We have a seed company in Canada, called West Coast Seeds. They are absolutely wonderful.

    I looked up corn salad, they sell it as Vit.

    While I am not sure that it is exactly the same, it does say they call it corn salad. They will ship to the US. I think that I might be growing some Corn Salad this year, you have inspired me.

    Hope this gives someone a source for this wonderful green.

  2. That would be fun to grow for an over wintering crop. I'd love some if you think it might be hardy at zone 6. If not, well better to give it to someone else since I can always buy the regular one.

  3. Thank you so much for that information on Corn Salad. Delicious, eh! Hmmm... May be I should check if I'd get that here.

  4. Thanks for this very informative post. Although we grow mache I'm not sure whether it's the corn salad or golden corn salad variety. It's a really useful winter salad plant as it grows all through the winter here - maybe not in colder climates. I wonder whether the name lamb's lettuce comes from where it grows wild in areas where sheep graze? My French dictionary says 'mache' is of unknown origin.

    Here in France Kokopelli sell seeds for a variety of mache called Verte de cambrais - I don't know whether they will send to the US ...

  5. Hi Muddy Boot Dreams, thanks for the lead on West Coast Seeds, they have a really nice selection of seeds. They have one of the few varieties of wild arugula that I've not tried so I'm tempted to place an order. The Vit cornsalad is a locusta type (not golden). I've got a potful of it in the garden now and posted a photo above for comparison to the golden corn salad.

  6. Daphne, I don't think the golden corn salad would be hardy enough to over winter for you. It should do fine as a spring/early summer salad green though. I'm happy to send you some seeds if you want to experiment!

  7. Chandramouli, do see if you can find some seeds, I would be interested to see how it grows in your climate.

  8. Hi Chaiselongue, thanks for the link to Kokopelli. My command of the French language is really weak, ok, almost non-existent, but I did manage to navigate around the site a bit. Lot's of interesting stuff there! I couldn't figure out if they send to the US though. And, so far as I could tell, the mache varieties are probably all locusta types. I know for sure the Verte de cambrais is a locusta (I've grown it!).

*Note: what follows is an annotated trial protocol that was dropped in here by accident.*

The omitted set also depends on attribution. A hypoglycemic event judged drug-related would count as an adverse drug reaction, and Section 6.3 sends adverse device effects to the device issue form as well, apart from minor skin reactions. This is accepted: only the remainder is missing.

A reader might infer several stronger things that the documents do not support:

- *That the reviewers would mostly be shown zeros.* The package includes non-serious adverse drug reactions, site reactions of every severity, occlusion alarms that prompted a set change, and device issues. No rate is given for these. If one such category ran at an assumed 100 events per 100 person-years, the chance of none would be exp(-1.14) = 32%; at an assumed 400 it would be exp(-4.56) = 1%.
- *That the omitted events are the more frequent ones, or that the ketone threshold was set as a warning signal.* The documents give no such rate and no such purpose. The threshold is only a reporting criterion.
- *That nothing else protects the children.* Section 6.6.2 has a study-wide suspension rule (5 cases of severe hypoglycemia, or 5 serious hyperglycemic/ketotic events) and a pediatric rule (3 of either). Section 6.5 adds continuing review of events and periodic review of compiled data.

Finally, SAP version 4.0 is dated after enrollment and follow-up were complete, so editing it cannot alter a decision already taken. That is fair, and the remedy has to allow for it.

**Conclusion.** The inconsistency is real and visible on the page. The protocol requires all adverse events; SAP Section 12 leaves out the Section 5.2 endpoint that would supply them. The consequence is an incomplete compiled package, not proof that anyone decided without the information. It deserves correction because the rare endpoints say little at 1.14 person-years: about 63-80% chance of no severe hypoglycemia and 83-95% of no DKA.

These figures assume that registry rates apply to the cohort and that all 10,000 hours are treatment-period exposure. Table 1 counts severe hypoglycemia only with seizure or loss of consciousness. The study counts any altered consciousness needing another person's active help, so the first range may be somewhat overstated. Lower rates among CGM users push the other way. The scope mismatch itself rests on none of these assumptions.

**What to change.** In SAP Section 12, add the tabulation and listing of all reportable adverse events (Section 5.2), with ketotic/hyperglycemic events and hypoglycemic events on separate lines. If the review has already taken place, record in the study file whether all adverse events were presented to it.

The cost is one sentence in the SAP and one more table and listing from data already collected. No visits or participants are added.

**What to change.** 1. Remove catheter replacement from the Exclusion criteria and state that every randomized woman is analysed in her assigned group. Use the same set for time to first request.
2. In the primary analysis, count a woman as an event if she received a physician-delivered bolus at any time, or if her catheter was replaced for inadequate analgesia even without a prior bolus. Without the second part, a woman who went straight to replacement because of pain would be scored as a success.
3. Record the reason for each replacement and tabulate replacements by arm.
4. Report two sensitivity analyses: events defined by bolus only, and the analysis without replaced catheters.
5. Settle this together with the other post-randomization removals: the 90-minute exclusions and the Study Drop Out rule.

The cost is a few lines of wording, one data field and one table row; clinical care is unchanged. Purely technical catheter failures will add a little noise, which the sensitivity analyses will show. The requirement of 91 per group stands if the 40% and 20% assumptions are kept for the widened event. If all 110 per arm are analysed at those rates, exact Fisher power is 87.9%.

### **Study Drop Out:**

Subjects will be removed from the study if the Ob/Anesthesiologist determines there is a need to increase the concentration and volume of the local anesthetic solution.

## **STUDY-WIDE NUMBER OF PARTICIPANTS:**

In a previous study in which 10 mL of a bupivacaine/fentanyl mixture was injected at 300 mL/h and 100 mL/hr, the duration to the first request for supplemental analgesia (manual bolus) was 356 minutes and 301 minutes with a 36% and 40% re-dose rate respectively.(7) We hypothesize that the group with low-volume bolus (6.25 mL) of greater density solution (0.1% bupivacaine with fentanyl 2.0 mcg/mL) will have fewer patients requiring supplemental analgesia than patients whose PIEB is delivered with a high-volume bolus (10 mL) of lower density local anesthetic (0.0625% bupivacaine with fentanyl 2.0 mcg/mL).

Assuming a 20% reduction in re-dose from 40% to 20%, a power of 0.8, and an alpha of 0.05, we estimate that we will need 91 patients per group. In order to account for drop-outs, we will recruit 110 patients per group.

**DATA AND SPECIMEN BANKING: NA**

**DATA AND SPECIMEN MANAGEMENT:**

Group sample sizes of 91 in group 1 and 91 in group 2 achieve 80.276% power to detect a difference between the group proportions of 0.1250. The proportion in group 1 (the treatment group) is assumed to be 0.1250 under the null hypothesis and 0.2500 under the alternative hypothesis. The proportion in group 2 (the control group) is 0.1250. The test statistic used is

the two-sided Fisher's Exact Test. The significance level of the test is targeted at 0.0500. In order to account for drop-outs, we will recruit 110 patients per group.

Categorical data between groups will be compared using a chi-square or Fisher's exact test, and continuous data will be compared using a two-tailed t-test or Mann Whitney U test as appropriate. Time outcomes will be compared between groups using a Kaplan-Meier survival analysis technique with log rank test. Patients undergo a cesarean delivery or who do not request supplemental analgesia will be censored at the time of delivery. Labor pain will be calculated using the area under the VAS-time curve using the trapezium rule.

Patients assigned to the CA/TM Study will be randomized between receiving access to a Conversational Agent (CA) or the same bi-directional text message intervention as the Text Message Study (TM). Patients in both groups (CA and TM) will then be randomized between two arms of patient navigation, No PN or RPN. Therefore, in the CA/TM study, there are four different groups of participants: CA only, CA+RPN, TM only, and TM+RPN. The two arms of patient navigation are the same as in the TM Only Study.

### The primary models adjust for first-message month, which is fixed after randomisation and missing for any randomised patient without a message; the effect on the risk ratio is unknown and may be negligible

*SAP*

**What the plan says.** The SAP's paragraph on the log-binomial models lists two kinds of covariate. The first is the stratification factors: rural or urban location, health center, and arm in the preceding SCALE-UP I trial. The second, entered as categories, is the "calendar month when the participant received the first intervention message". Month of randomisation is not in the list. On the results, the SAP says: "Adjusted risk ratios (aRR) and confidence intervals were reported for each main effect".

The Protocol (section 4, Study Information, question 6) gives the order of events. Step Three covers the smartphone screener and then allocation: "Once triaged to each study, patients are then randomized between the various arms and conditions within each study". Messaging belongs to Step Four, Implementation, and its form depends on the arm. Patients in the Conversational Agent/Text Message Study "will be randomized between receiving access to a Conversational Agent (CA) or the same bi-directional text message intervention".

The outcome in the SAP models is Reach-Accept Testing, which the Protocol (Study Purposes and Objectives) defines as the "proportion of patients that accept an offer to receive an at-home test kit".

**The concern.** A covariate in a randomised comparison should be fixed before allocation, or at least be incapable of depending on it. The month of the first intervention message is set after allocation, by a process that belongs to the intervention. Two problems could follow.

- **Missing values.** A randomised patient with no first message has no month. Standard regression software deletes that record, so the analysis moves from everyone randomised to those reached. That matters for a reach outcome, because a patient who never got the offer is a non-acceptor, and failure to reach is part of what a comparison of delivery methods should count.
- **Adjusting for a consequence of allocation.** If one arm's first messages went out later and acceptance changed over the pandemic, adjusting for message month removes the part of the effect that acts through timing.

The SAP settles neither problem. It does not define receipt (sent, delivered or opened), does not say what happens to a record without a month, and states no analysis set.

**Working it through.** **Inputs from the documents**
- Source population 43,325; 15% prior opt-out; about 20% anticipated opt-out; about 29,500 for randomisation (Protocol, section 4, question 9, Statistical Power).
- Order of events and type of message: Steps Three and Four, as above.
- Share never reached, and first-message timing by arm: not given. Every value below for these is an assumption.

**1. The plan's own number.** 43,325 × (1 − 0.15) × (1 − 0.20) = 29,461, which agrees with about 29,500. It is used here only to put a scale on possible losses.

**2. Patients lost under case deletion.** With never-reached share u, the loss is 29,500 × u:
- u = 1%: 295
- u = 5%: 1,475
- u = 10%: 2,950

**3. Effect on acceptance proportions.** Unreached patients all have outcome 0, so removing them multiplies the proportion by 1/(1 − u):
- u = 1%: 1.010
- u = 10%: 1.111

9. Hi again Michelle - I've just remembered there's an English-language kokopelli website - UK based I think, but probably would send seeds to US:

  10. Michelle, I certainly don't mind experimenting, but give it to someone else. I really only want to try mache to over winter.

  11. Hey, thanks so much for answering my little question with such an informative post! I would *love* to try growing this, if you have a few spare seeds. I wonder if it would be okay in Seattle? Maybe it wouldn't overwinter... hm. I like mache (man, I don't know how to make that french accent hat thingy, sorry) but a nuttier, milder, goldener version sounds really spiffy. :)

  12. Karen, I would *love* to share some seeds with you. I think it's possible that the golden cornsalad will over winter for you, doesn't hurt to experiment. It will definitely do fine as a spring sown crop. You could grow some now, collect some seeds and try again with a fall planting. I'll send you an email to arrange sending you some seeds.

  13. I used to travel to germany quite frequently and found mache to be THE green used in most salads in the country (i had a interestingly difficult time finding romaine, however). For those of you interested in buying seeds, I just purchased several packets at my Target (of all places). It it sold by a Burpee's "FordHook Collection" and in the weeny garden area of my local (New Jersey) store. I was thrilled to find it and can't wait to stick it in the dirt.